As the story goes, my good friend, Doug Follett was given this work-boat legend by an ancient mariner, now retired from the sea. Her name was Meow (no kidding). After extensive refit and repair, she has emerged as Puffin. The plan is to launch Puffin within the week. The last two months have been an elaborate dance with late-winter, early-spring weather, since work progresses outside. I'm often asked how I can glue, paint, or for that matter, work outside during the winter. Don't tell anyone - manufacturers specifications are very conservative.

Work done in boatyards all over the Pacific Northwest, in almost any weather, are testament. I chose my means and materials carefully, beyond that, it's a privileged secret.

So, my friends, this is a teaser. If all goes as planned, there will be more to tell soon. Just got some varnish on the brightwork today. The mast, yard and boom are repaired, painted and ready to go. She'll get a waterline boot-top stripe tomorrow.

Puffin sports an amazingly large gaff rig, as per design. This is going to be fun.

The Charles Wittholz catboat is a V-bottomed seaworthy pocket daysailer/cruiser designed for plywood construction:
Charles Wittholz
Plywood planking over sawn frames.
14' 11"
7' 4 1/2"
(cb up) - 1' 4" (cb down) - 3' 8"

Displacement: 1,400 lbs.

Tuesday, February 14, 2017


I don't often promote the work of others, done for profit, because of an ingrained suspicion of the profit motive. You will not find advertisements here, though the opportunity for profit exists. Exceptions do appear from time to time, when I feel the people involved have a mission above and beyond making money, or feeding their ego.

Thus, I find myself in the compromising position of promoting the work of a best-selling author. In this case, it is with the greatest pleasure. Apparently late to the game, I've recently digested the Wool series by Hugh Howey. In a previous post, I concurred with the opinion that writers, painters, musicians, sculptors, poets, designers, creators, makers of things, dreamers of dreams, have a responsibility to begin the process of imagining a compassionate future, in the face of economic and ecological unraveling. Hugh Howey has offered such a polemic for our consideration.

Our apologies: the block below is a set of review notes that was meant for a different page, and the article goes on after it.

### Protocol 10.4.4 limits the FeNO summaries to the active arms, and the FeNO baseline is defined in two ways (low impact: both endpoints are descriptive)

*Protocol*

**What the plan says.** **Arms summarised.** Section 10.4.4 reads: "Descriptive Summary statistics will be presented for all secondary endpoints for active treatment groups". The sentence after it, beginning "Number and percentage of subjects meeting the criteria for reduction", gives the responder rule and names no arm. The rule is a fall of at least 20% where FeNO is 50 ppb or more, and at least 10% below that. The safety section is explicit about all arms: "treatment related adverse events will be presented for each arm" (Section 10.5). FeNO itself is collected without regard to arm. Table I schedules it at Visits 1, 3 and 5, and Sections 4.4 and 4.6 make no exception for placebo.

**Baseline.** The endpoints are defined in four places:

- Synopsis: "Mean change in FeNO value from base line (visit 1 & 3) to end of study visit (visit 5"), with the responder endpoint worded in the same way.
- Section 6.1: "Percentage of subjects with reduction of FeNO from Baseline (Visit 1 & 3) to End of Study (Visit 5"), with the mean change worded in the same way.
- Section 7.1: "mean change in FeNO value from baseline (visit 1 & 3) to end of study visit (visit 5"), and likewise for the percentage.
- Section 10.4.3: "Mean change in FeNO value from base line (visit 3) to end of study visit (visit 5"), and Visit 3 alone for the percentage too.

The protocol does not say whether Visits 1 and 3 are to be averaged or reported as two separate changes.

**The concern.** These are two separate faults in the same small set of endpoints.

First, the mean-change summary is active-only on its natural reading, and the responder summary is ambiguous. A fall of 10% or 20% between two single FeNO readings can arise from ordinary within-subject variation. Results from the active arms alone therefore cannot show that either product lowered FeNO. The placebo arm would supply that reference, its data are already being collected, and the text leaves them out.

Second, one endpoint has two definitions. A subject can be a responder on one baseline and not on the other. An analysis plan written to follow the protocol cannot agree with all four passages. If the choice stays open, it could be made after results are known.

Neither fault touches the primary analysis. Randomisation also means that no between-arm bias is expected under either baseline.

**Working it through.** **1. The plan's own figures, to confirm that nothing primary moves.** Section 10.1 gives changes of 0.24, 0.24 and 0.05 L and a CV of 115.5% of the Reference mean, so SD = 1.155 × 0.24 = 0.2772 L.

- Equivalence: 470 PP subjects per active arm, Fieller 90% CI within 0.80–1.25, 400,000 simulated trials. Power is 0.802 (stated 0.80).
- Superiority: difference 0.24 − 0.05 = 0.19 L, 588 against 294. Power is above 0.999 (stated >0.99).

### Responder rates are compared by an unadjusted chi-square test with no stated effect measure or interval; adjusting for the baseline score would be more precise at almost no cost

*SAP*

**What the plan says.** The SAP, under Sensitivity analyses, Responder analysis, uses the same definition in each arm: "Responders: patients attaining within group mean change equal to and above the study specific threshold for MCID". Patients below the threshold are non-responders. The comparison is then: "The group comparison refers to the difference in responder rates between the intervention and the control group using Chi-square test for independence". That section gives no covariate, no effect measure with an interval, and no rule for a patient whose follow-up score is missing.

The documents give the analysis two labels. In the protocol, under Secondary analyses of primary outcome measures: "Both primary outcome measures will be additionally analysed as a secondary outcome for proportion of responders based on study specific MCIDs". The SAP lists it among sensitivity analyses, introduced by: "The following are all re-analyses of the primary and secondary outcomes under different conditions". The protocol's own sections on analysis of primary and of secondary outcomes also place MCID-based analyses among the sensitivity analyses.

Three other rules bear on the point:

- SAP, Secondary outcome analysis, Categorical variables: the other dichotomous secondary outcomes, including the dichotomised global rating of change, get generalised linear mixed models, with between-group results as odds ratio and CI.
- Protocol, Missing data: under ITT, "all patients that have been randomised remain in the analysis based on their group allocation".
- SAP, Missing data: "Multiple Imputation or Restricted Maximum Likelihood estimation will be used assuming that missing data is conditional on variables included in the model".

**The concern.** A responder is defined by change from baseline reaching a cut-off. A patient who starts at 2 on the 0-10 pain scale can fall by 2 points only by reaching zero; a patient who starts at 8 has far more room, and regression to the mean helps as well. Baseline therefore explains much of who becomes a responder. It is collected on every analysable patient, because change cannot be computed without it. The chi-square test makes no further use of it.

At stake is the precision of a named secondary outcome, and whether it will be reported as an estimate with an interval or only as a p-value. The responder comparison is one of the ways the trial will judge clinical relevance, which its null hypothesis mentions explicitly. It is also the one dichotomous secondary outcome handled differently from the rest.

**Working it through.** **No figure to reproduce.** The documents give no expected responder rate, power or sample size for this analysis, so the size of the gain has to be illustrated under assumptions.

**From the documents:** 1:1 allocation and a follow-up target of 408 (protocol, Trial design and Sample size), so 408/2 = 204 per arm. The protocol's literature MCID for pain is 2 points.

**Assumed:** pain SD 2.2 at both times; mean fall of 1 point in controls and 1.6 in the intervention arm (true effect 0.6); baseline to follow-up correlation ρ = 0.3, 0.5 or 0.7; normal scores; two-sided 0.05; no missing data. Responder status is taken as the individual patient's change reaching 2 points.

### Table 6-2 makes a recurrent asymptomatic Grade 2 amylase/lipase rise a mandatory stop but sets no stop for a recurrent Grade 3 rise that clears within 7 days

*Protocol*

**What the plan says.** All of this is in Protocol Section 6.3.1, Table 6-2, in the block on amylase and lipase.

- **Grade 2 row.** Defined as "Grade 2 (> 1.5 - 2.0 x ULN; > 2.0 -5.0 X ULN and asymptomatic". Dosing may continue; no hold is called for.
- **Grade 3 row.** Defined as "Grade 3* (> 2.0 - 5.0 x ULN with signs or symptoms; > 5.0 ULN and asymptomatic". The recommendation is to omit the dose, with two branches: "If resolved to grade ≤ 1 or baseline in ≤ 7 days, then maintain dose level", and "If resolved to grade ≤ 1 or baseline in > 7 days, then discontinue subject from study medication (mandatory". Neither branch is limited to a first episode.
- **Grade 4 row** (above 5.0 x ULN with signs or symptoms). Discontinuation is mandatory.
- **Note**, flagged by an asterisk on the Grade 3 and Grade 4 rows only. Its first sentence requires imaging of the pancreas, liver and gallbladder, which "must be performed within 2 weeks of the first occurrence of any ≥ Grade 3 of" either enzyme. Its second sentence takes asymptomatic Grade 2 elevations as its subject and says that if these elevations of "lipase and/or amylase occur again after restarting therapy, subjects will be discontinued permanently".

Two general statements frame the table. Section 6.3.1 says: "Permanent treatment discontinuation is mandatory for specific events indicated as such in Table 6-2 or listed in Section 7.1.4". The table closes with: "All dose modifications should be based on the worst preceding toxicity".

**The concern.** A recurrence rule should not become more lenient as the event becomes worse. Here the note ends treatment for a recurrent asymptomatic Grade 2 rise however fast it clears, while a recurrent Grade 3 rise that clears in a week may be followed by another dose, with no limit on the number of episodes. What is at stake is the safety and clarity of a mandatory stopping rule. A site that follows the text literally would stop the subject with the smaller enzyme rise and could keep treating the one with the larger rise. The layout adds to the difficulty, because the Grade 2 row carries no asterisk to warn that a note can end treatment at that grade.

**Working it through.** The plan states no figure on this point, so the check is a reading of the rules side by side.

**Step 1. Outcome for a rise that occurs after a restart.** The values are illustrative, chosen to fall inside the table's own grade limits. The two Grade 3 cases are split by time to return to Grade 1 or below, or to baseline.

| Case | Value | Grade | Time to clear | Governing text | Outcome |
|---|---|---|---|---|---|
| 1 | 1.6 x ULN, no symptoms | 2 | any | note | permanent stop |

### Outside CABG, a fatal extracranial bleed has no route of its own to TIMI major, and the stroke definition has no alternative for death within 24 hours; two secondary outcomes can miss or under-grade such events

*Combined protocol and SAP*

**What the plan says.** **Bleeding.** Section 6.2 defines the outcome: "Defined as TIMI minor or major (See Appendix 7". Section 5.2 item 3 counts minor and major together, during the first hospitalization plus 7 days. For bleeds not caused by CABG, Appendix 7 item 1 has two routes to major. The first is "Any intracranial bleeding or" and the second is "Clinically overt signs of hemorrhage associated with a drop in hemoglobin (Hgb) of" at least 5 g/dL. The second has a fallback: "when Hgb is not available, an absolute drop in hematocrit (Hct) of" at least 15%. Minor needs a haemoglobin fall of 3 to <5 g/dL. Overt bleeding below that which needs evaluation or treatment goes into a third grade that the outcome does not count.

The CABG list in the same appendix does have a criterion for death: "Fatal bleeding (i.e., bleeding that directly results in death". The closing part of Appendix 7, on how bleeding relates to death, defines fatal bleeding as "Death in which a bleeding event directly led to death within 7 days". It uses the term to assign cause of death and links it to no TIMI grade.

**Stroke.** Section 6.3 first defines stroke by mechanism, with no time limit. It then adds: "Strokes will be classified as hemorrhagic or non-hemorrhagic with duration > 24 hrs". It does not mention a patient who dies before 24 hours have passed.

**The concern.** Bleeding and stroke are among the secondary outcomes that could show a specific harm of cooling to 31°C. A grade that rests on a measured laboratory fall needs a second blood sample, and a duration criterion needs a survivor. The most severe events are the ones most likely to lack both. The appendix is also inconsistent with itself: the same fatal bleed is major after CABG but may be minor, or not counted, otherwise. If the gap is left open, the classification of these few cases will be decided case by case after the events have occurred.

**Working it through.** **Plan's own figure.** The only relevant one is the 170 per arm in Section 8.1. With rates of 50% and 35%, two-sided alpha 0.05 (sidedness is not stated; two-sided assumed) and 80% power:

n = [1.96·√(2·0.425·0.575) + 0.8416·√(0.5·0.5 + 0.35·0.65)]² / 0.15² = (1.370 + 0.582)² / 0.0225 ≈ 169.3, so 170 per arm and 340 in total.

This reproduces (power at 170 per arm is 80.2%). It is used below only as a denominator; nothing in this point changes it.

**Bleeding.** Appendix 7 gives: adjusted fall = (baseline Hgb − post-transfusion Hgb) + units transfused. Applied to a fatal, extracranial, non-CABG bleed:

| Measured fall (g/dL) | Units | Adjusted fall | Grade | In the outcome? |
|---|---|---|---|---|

In the novel, Wool, it's prequel Shift and the sequel, Dust, we find a science fiction world all too believable. It's been many years of compulsive reading since I've found myself in a fictional world where I actually sympathized with and cared about the characters. Hugh has this to say about this trilogy:
" of the ideas I wanted to capture is the insanity of walling ourselves off from each other, and all the trillions we spend defending from and attacking one another, when we’re all in the same green-and-blue space-boat. Viewed from afar, it’s absolutely bonkers. Yet we persist."
If you're interested, he has a lot more to say about this topic in a recent blog post, which can be found on his website, The Wayfinder. Hugh has obviously thought a lot about the human condition in reference to the rock we all share and finds hope in the most desperate situations.

Another quote from Howey, borrowed from the missive cited above:
"Science fiction is full of laments over the wastefulness of war. Many such books look to the cosmos as a place we should be building bridges. I think we’ve got a perfectly good home right here to concentrate on first. It’s a strange dichotomy of optimism and pessimism to think that we can settle on and terraform Mars, but that we can’t possibly figure out a few degree rise in temperature here. It’s the optimism of science coupled with the pessimism of our relationship with nature. But really, if the science were so easy, we could settle by the millions in Antarctica. And if nature were such a pushover, we’d have toppled her by now."
The argument here is for dissolving the artificial barriers we've built for keeping us separate and in conflict, favoring bridges uniting us in common cause. I strongly suggest you check out the essay linked to above and let me know what you think. To repeat the travesties of the past is folly.